Food Insecurity A Problem Among Ballooning Number In U.S.: Report

FILE-In this Wednesday, Aug. 31, 2011, file photo, light shines on a can of Campbell's soup in Moreland Hills, Ohio. Campbell
FILE-In this Wednesday, Aug. 31, 2011, file photo, light shines on a can of Campbell's soup in Moreland Hills, Ohio. Campbell Soup Co. announced Tuesday, Sept. 4, 2012, that net income rose 27 percent in its fiscal fourth quarter. The results beat analysts' expectations and the food maker gave fiscal 2013 revenue guidance above Wall Street's view. (AP Photo/Amy Sancetta, File)

WASHINGTON, Sept 5 (Reuters) - The number of poor Americans who repeatedly ran short of food shot up by 800,000 in 2011 to nearly 17 million compared with 2010, the U.S. government said on Wednesday.

The Department of Agriculture said in a report that about 5.5 percent of Americans, or nearly 17 million, suffered "very low food security" last year, meaning they had to skip meals or not eat for a day because of a lack of money to buy food. That is a rise of 800,000 over the prior year, it said.

The food-security report was released one day after the government said that a record 46.7 million Americans were enrolled for food stamps in June, up by 173,000 in May.

High unemployment and slow growth since the deep 2008-2009 recession has driven enrollment in food stamps, the major U.S. anti-hunger program, to record levels.

The cost of food aid to the poor is an election-year issue, with Republicans calling for large cuts in food stamps and Medicaid to help reduce the deficit. Democrats say the cuts are too deep.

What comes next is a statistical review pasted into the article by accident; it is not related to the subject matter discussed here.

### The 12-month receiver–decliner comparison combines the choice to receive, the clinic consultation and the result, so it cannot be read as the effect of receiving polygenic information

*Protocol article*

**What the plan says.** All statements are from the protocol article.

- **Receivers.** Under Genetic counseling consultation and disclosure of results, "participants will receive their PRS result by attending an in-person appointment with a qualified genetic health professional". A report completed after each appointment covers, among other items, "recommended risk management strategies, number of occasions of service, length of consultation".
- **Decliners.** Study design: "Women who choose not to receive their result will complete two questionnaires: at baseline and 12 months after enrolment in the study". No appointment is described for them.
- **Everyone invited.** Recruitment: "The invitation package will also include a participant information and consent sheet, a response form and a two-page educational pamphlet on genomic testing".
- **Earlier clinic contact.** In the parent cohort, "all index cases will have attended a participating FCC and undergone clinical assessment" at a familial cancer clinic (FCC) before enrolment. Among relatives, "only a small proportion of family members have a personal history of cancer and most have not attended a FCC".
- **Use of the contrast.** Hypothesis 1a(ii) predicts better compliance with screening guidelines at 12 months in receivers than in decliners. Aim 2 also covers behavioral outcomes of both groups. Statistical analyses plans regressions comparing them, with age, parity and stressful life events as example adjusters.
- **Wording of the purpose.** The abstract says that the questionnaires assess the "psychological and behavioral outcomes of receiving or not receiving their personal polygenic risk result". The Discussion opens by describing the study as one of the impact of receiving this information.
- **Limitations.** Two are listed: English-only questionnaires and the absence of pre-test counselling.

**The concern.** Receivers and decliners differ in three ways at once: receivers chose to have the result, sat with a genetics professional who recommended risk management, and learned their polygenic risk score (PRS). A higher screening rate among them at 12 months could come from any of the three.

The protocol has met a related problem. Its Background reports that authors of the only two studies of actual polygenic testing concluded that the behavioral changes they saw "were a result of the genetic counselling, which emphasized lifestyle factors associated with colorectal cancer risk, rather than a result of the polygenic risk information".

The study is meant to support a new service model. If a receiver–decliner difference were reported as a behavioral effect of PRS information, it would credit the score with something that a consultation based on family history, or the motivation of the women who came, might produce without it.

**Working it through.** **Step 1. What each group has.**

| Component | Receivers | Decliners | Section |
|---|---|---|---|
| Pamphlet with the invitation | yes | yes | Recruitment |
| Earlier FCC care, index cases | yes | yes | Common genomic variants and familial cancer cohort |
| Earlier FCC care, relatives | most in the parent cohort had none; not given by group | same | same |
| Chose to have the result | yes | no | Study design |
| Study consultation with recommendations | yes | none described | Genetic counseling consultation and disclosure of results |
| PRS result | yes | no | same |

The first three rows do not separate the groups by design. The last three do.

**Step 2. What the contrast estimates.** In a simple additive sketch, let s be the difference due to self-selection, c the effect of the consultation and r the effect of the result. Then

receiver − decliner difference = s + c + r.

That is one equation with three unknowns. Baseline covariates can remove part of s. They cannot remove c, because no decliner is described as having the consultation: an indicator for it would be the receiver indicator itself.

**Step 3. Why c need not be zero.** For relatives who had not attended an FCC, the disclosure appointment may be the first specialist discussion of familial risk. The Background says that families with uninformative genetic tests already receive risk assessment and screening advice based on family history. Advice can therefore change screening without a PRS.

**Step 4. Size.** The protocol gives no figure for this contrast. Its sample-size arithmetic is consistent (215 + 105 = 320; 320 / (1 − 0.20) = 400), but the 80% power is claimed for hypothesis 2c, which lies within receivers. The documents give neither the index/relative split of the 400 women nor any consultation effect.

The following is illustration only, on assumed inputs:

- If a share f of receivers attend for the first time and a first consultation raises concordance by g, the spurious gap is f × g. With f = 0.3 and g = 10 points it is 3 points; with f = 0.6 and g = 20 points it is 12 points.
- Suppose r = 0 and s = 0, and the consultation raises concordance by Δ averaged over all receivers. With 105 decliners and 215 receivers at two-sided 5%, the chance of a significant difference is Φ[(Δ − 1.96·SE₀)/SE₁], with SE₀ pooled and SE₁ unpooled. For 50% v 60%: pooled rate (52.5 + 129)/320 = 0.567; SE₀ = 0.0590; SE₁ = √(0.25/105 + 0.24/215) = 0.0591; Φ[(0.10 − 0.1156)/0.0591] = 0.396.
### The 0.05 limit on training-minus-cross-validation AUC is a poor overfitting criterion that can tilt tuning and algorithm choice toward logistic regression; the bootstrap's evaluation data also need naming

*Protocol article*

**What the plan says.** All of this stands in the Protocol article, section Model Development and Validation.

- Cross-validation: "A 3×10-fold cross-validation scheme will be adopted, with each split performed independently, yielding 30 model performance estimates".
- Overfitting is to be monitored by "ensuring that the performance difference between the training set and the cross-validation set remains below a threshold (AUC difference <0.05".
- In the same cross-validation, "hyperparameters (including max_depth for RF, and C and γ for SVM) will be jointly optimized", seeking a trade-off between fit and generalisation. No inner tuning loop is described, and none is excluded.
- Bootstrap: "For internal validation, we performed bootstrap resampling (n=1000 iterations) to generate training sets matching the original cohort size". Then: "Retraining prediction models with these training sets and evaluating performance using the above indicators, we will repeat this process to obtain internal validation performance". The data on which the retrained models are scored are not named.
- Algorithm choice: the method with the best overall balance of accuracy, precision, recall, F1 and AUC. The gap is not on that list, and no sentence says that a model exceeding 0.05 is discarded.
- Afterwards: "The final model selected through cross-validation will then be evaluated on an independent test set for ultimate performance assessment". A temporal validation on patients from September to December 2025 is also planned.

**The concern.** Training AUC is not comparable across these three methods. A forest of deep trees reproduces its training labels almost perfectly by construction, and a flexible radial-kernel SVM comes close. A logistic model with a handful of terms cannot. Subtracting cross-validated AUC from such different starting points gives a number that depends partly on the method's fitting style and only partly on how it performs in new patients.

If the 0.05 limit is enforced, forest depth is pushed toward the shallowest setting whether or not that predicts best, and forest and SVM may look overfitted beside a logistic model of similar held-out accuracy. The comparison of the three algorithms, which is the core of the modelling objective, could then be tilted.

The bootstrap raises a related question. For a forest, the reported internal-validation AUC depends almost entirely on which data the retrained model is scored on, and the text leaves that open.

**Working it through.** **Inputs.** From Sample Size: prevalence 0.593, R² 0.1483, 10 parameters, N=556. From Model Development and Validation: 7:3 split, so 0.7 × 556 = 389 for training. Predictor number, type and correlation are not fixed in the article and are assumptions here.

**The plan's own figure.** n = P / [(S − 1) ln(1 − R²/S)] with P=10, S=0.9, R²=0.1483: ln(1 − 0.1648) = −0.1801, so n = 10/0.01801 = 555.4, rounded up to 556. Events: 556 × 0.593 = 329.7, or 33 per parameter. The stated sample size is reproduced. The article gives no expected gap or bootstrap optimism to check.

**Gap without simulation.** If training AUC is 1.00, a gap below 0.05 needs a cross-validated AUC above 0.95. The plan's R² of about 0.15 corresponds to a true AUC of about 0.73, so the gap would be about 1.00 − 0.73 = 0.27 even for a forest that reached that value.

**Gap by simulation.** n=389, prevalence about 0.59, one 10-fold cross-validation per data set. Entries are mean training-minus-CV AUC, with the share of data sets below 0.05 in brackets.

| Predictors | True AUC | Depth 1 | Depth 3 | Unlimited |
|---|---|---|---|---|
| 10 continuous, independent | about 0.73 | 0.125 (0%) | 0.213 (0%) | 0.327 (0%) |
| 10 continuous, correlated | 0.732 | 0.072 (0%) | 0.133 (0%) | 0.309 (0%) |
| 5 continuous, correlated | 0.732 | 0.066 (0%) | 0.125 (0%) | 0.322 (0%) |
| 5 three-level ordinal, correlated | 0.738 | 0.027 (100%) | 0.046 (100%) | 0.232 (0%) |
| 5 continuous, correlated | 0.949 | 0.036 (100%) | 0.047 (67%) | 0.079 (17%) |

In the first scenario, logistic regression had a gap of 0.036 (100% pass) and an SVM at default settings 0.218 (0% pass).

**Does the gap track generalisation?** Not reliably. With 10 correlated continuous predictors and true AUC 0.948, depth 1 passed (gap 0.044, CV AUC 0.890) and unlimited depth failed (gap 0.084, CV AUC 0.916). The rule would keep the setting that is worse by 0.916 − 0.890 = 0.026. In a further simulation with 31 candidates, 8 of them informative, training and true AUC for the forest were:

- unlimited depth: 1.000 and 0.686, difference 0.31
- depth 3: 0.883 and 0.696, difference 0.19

This year is likely to be even more problematic for hunger prevention because jobless benefits are running out for tens of thousands of long-term unemployed workers, said Jim Weil, head of the anti-hunger group Food Research and Action Center.

The overall food-insecurity rate for individuals was 16.4 percent, almost unchanged since 2008, when it surged to the highest levels since the Agriculture Department began monitoring food security in 1995.

Food-security issues were greatest in the South, in inner cities across the nation, in families with a single parent, in Black and Hispanic households and in households with children.

Mississippi and Arkansas were the states with the highest rate at 19.2 percent, and North Dakota was lowest at 7.8 percent.

Almost everyone who experienced very low food security said they ran short of food and didn't have the money to buy more. Some 97 percent said they cut back on the amount they ate or skipped a meal, while 91 percent said it happened often throughout the year.

Nearly half said they lost weight because they did not have enough to eat, according to the report.



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